Throughout history, gold has been prized for its beauty, rarity, and enduring value, making it a symbol of wealth, power, and prestige across cultures and time periods.



Gold, like other elements, is thought to have formed through a process known as nucleosynthesis. During nucleosynthesis, heavy elements, including gold, are created through nuclear reactions that occur within stars. Here's a brief overview of the process:

  1. Supernovae Nucleosynthesis: The primary source of gold formation is believed to be supernovae, which are powerful explosions that occur at the end of a star's life cycle. During a supernova, the intense heat and pressure generate the conditions necessary for nuclear fusion, combining lighter elements into heavier ones.
  2. Dispersion into Space: Following the supernova explosion, the newly formed gold isotopes, along with other heavy elements, are dispersed into space. This material becomes part of the interstellar medium, from which new stars, planets, and other celestial bodies can form.
  3. Incorporation into Earth: When our solar system formed about 4.6 billion years ago, some of the material from previous generations of stars, including gold, became incorporated into the solar nebula. As the solar system evolved, this material contributed to the composition of the Earth.

While the majority of gold on Earth is thought to have originated from supernovae, other processes, such as neutron star collisions, may also contribute to the production of gold and other heavy elements. Gold is relatively rare in the Earth's crust, and its extraction and mining have been central to human civilizations throughout history due to its value and various applications.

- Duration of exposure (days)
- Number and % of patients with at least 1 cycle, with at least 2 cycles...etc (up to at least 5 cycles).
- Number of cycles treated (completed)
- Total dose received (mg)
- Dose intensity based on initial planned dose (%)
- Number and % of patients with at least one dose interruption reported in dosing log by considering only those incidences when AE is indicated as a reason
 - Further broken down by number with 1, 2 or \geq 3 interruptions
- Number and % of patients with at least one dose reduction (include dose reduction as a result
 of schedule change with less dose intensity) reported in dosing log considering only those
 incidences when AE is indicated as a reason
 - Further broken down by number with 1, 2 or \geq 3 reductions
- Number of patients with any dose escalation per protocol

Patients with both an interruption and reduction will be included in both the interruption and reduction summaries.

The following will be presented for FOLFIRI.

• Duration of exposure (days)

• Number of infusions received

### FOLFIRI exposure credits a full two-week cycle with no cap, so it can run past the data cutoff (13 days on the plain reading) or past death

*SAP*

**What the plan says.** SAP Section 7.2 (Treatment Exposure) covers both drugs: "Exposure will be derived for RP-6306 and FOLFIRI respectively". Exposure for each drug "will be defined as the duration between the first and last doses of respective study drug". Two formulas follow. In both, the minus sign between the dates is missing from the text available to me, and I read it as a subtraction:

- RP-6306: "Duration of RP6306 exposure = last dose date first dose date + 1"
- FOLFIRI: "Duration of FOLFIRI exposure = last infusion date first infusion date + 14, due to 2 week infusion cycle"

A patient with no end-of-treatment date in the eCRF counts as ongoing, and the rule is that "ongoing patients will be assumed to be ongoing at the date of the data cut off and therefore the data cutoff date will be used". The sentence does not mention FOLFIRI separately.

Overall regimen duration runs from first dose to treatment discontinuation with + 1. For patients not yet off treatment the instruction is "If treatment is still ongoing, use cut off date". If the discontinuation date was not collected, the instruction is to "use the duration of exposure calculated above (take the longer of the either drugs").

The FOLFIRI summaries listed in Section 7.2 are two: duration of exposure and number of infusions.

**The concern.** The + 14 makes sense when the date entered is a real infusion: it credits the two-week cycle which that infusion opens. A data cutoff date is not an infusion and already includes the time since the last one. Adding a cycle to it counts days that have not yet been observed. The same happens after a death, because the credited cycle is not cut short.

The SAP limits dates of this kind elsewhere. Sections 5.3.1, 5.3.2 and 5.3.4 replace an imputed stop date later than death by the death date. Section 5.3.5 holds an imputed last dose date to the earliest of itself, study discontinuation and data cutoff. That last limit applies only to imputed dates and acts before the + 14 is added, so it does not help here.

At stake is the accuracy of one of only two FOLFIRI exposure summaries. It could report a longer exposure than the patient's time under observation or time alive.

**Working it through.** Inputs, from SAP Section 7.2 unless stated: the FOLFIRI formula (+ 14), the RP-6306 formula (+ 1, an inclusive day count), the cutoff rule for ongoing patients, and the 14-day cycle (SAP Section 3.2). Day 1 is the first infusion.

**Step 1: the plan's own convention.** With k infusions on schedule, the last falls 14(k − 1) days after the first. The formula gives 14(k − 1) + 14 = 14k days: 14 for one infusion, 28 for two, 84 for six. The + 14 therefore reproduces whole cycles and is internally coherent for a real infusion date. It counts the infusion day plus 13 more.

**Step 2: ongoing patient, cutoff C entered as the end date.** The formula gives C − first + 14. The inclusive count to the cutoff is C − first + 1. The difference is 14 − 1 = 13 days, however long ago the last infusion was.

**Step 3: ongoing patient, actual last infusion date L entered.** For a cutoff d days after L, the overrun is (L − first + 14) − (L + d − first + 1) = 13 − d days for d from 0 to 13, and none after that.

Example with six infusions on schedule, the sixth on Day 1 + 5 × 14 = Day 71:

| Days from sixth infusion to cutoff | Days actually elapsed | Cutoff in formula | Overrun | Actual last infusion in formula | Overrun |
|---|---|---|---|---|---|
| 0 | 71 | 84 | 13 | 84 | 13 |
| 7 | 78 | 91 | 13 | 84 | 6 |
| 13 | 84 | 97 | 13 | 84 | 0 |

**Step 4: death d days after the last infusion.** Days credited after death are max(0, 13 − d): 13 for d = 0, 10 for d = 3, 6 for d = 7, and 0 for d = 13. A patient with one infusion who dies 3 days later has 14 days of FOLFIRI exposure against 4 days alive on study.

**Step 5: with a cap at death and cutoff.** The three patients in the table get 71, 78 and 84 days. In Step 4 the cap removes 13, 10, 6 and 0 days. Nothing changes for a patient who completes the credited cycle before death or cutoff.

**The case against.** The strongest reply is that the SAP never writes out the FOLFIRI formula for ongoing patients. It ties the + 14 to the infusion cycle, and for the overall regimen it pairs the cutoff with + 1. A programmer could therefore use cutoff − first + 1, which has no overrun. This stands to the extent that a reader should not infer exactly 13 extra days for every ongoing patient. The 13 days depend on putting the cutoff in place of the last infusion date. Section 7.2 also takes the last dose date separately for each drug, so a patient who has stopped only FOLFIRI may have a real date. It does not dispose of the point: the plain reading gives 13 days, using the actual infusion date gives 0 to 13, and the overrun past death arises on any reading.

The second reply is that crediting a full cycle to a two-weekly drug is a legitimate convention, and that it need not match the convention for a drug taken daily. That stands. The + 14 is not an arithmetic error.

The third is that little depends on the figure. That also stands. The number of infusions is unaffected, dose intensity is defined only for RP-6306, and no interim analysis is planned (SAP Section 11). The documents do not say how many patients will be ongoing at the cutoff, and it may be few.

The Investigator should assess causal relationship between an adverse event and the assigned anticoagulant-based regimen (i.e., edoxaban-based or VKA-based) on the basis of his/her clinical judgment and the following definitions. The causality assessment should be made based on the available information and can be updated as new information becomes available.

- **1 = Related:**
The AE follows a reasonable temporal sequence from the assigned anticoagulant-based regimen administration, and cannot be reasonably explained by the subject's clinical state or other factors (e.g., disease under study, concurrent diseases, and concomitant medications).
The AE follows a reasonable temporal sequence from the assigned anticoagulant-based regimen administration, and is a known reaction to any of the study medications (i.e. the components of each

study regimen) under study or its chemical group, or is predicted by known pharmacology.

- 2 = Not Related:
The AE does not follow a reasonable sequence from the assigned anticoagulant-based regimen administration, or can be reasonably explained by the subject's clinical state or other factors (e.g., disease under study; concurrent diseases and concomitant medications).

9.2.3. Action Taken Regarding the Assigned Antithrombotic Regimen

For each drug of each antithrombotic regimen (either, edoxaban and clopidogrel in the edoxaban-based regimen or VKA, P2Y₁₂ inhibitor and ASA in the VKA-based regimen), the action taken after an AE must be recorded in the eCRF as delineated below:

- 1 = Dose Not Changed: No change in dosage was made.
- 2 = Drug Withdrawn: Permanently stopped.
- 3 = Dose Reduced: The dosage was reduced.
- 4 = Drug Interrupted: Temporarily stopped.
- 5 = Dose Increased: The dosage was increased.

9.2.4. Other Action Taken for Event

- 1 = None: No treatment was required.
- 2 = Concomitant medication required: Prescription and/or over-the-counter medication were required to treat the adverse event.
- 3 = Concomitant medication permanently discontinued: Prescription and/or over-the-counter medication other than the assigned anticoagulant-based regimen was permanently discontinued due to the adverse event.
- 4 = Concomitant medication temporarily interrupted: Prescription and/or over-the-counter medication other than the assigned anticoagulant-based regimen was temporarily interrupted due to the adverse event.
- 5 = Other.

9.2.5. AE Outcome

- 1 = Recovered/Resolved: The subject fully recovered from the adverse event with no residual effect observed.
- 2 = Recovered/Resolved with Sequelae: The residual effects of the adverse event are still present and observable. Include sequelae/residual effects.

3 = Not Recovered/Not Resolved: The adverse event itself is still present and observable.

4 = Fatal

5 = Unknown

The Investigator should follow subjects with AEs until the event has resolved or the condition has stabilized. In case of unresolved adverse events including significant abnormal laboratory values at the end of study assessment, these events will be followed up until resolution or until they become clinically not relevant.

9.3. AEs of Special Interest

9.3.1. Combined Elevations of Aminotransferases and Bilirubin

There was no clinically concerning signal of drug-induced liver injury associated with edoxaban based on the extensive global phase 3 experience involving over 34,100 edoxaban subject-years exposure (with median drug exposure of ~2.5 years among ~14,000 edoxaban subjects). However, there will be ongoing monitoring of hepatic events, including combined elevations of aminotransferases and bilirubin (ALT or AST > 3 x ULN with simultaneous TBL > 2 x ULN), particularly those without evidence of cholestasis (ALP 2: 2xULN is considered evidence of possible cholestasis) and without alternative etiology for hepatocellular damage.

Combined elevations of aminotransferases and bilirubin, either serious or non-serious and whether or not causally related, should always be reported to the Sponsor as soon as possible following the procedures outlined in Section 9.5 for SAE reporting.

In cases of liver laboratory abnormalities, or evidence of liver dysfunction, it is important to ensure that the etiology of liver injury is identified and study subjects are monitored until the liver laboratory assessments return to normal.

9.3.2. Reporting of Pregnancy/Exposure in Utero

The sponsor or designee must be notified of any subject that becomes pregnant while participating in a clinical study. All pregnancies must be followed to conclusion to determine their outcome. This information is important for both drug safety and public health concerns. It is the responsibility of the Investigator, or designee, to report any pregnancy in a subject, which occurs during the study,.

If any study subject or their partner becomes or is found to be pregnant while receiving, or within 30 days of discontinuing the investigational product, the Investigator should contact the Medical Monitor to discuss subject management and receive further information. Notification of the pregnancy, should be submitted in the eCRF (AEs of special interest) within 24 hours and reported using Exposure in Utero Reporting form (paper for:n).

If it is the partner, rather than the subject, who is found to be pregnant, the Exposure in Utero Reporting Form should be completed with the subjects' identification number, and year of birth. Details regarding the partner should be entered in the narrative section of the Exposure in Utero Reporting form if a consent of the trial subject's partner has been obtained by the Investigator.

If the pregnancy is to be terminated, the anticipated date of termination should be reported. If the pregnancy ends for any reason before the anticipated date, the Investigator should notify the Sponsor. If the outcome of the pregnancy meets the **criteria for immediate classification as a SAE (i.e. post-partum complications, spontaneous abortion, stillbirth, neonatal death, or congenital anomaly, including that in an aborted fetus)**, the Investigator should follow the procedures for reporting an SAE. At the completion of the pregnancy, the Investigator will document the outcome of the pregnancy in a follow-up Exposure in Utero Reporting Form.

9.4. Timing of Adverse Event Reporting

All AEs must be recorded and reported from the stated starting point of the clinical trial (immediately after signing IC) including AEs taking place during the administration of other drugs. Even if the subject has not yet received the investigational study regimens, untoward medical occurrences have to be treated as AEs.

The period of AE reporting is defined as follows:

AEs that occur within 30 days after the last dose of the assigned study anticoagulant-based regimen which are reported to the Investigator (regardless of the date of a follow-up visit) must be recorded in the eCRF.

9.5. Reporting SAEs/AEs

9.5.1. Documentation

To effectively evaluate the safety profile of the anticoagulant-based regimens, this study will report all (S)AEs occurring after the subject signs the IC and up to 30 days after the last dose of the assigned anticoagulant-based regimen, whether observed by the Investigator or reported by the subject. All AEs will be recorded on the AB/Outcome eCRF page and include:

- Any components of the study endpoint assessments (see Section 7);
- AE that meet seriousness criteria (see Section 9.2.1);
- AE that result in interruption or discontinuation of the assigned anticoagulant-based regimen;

What are the varieties of gold jewelry?

Solid Gold

Solid gold jewelry is made from either pure gold (24K) or a gold alloy (e.g. 18K, 14K, 10K). The gold itself is highly durable, doesn't tarnish, and doesn't require re-plating.


Gold vermeil (pronounced "ver-may") is a type of gold-plated silver jewelry. It consists of sterling silver coated with a layer of gold that is at least 10K and at least 2.5 microns thick.


Gold-filled jewelry, often marked as "GF," is made by bonding a layer of gold (at least 5% of the total weight) to a cheap alloy core (commonly brass, copper, or nickel) providing a cost-effective alternative to solid gold.


Gold-plated jewelry is a cheap alternative where an undesignated layer of low-karat gold is applied over a cheap base alloy, usually brass or copper. There is very little gold content in plated pieces.


How much gold is in the gold?


Pure gold, 100% gold content, very soft and malleable. Not suitable for everyday jewelry as it deforms easily. Bullions, coins, and ceremonial jewelry can use 24K. Bright, deep yellow.


91.7% gold content, often used in traditional and cultural pieces, but generally considered still too malleable for everyday jewelry. Alloyed with other metals. Intense yellow, but slightly paler than 24K.


75% gold content, a balance between purity and durability, suitable for high grade luxury fine jewelry. Alloyed with other metals. Rich yellow, slightly paler than 22K.


The most popular gold alloy for luxury fine jewelry. Contains 58.5% pure gold and is alloyed with other metals to improve durability. More durable and affordable than pure gold. Warm, subdued yellow, very slightly paler than 18K.


41.7% gold content, the most durable for everyday wear, though with lower gold content. Tarnishes over time. The lowest karat of gold that is offered in fine jewelry; the color is quite dull. Pale, neutral yellow, paler than 14K.

Below 10K

No longer a specific karat designation due to the low gold content.


The most beloved colors of gold.


This is the natural color of pure gold. Yellow gold jewelry is often alloyed with copper and silver to achieve different shades of yellow.


White gold is created by alloying yellow gold with white metals like nickel, palladium, or silver. It is often rhodium-plated to enhance its whiteness.


Rose gold, also known as pink or red gold, is made by mixing yellow gold with copper. The more copper added, the stronger the rose color.